HAVANA — When Gilberto heard cooking oil had become available at his neighborhood store, he got on a long line to wait.
Gilberto said he’s busy working as an electrician and does not really have the time to wait on the endless lines that have become customary in Cuba during the coronavirus pandemic.
“It’s difficult. Everything is scarce,” said Gilbert, who spoke on the condition of anonymity and asked that his last name not be used.
He complained that the crowd standing outside the store in Habana del Este, a Havana suburb did not seem to be practicing too much social distancing. Then he quipped, “What people are really afraid of is not finding food, compadre.”
As shortages become more acute in the communist-run country, some Cubans fear a return to the Special Period of the 1990s, after the Soviet Union collapsed. The subsidies that Cuba relied heavily on dried up, and the island’s economy shrank by 35 percent. It was a time of extreme deprivation on the island, with people going hungry as diets dwindled and rolling blackouts were common. The Special Period also led to the 1994 rafter crisis, when tens of thousands left in makeshift rafts and boats and headed for the Florida straits.
Cuba’s economy, like other countries around the world, has been hit by the pandemic. The World Bank has projected Latin America’s GDP will contract by 7.2 percent this year. But in Cuba’s case, the economy was already fragile before the pandemic. Pavel Vidal, a former Cuban central bank economist who now teaches at Javeriana University in Colombia, estimates the island’s economy will shrink by about 10 percent this year and perhaps a bit more in 2021.
“The economy is close to a Special Period, but without the blackouts,” said Vidal.
The declines in GDP may not be extended, though, like they were during the Special Period, when the economy dropped 10 to 12 percent each year from 1991 to 1993, Vidal said.
The Cuban government’s most lucrative sources of revenue — the export of medical professionals, followed equally by tourism and remittances — have taken hit after hit over the past couple of years. The Trump administration has tightened the U.S. embargo, limiting travel to the island. In addition, U.S. sanctions on Venezuelan oil has limited the country’s ability to export oil to Cuba, which is needed for food production. Various countries, like Brazil, ended their medical program with the Cuban government; and aid from Venezuela, a major ally, has declined amid its economic collapse.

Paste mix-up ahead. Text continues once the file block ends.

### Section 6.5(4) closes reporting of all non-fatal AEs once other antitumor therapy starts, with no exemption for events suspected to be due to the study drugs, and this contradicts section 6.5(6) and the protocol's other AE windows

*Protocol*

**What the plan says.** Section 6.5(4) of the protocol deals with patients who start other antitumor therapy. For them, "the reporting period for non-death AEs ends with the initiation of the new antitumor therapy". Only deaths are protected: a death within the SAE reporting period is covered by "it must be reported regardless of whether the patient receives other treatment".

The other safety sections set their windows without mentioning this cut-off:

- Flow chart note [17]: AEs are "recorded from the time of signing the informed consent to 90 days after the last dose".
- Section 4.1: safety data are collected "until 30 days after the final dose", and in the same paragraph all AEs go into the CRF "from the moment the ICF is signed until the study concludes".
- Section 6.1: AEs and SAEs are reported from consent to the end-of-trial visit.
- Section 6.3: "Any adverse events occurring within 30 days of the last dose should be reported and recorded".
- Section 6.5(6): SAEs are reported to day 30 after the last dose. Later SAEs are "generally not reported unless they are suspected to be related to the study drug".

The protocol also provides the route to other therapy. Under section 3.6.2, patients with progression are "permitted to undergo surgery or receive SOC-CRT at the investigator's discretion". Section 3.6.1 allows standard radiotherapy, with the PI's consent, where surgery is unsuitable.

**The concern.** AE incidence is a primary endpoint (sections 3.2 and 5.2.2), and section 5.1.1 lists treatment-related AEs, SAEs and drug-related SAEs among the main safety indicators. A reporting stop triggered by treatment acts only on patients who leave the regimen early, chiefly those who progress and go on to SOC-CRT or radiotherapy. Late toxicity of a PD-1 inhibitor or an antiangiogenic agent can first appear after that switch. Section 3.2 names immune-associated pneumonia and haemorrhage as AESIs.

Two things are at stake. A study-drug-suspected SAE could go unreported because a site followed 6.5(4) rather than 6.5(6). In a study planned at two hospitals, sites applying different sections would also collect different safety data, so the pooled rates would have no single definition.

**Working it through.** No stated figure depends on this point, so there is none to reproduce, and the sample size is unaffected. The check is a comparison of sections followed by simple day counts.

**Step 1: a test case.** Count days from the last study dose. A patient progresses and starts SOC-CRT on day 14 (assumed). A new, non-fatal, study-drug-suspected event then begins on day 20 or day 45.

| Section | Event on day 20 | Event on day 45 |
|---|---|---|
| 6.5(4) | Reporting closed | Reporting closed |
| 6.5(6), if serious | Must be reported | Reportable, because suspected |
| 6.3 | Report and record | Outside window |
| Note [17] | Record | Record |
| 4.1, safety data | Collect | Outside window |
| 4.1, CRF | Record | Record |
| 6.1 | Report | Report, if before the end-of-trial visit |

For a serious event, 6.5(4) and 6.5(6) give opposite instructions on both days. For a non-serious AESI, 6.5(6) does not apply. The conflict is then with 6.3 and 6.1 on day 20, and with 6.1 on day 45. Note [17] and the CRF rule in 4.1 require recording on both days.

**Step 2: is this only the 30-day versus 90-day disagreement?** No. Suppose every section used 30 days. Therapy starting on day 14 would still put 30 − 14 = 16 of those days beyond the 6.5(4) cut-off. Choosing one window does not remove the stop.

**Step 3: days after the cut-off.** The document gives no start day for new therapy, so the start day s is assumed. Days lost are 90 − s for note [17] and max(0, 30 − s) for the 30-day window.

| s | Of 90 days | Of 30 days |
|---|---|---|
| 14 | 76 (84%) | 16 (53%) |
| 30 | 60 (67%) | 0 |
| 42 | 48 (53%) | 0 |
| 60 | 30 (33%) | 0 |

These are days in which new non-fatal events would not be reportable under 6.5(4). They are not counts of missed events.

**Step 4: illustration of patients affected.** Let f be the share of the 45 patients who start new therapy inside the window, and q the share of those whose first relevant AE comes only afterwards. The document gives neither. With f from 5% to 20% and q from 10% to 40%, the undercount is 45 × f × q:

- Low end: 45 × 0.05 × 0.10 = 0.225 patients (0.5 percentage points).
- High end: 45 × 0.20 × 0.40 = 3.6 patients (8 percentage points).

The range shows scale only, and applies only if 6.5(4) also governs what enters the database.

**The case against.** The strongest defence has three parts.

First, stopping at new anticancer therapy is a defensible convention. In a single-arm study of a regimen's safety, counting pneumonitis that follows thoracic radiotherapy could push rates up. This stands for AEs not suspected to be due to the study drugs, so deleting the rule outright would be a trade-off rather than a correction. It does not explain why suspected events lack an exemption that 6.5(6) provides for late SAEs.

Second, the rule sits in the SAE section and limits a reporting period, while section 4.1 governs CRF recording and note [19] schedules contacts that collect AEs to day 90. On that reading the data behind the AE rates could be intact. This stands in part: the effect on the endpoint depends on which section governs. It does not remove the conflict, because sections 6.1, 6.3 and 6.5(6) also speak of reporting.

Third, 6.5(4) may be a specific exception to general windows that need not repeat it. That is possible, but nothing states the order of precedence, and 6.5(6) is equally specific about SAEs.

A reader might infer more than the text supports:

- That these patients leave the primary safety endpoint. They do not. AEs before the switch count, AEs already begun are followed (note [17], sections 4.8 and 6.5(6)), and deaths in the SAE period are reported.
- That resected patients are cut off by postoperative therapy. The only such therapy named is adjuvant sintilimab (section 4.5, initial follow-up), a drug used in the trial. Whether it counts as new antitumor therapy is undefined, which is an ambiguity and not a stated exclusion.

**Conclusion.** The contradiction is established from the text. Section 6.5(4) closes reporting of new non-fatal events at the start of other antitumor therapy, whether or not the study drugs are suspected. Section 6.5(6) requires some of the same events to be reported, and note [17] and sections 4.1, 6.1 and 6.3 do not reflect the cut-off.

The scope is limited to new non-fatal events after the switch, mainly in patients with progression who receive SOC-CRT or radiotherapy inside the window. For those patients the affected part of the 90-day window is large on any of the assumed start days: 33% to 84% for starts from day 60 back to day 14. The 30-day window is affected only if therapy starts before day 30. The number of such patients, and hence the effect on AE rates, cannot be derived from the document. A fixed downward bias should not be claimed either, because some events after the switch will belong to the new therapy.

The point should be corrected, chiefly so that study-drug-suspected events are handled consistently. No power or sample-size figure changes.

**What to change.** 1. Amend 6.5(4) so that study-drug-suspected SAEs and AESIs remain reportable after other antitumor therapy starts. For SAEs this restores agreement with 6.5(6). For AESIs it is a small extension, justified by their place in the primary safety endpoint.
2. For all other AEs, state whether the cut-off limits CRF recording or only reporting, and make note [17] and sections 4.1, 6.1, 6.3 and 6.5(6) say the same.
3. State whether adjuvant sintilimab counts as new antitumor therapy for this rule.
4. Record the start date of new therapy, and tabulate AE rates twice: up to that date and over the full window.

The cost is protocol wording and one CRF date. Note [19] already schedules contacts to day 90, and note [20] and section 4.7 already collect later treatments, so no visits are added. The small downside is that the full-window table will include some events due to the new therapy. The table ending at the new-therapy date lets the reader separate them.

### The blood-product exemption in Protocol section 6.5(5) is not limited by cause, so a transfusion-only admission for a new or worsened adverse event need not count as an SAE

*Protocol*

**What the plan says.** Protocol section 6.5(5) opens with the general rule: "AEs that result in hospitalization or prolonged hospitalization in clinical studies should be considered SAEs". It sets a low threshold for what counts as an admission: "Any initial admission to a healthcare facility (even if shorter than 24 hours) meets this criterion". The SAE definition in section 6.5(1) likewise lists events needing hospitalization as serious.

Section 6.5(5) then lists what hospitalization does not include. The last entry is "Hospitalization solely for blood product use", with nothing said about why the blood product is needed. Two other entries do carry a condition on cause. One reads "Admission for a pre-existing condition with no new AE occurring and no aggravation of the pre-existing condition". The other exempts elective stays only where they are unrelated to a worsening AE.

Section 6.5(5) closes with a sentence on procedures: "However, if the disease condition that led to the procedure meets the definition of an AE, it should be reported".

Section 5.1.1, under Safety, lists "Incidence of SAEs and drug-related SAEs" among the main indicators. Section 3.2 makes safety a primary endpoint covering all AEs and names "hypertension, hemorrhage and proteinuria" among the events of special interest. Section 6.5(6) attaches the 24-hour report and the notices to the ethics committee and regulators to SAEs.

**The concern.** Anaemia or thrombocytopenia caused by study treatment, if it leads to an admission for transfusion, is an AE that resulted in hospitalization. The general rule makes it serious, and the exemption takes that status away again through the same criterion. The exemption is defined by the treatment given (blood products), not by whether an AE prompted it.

Now, with the coronavirus pandemic, remittances have slowed. Cuba closed its airports, completely shuttering tourism and the ability of Cuban Americans to hand-carry goods to their families. The measure has also put a temporary hold on the underground business of “mulas,” or human mules, who regularly travel between Miami and Cuba, loaded with food, clothes and other goods, to deliver to island relatives for a fee.
Cuban officials say the coronavirus is under control, with less than 12 cases per day. The government has touted its strong health care system for allowing it to maintain relatively low numbers of cases.
The first part of a three-phase plan to gradually reopen the country started Thursday, except for those who live in Havana and the province of Matanzas, where COVID-19 cases have lingered.
Officials also announced limited international tourism to some parts of Cuba.
But even after Cuba reopens to tourism, Vidal projects it will take about 18 to 24 months for the industry to return to its normal levels, based on comparisons to other outbreaks, like Zika and SARS, as well as the fallout from the Sept. 11, 2001, attacks, which limited international travel.
Cuba lacks hard currency to purchase food and other consumer products, like soap and laundry detergent. The island imports over half the food it consumes. The consequence has been widespread shortages in chicken, rice, beans and other foods in state-run stores, as well as crowded lines outside shops when a product does become available.
Cubans still receive basic food at subsidized prices with their ration notebook or “libreta.” Each month they receive 15 eggs, a packet of coffee, rice, sugar and other foods.
The government created online shops, but few items appear there and the internet is not widely available throughout the island. Officials have said they are in the process of restructuring online purchases.
Some Cubans camp out overnight in front of stores, even though the government does not allow it.
Caridad Piedra, 65, says she has to be creative when she prepares food for her family, which include her son, daughter, son-in-law and two grandchildren. Breakfast consists of what they find, whether it’s juice, bread or soy yogurt. They eat a late lunch and then a snack at night.
“We cannot choose. We buy whatever appears in the stores,” Piedra said.
She hopes things don’t get worse.
“During the Special Period the only sure food we had was the small daily bread we would receive,” she said.
Orlando Matos reported from Havana, and Carmen Sesin from Miami.
Photos by Roberto Leon.
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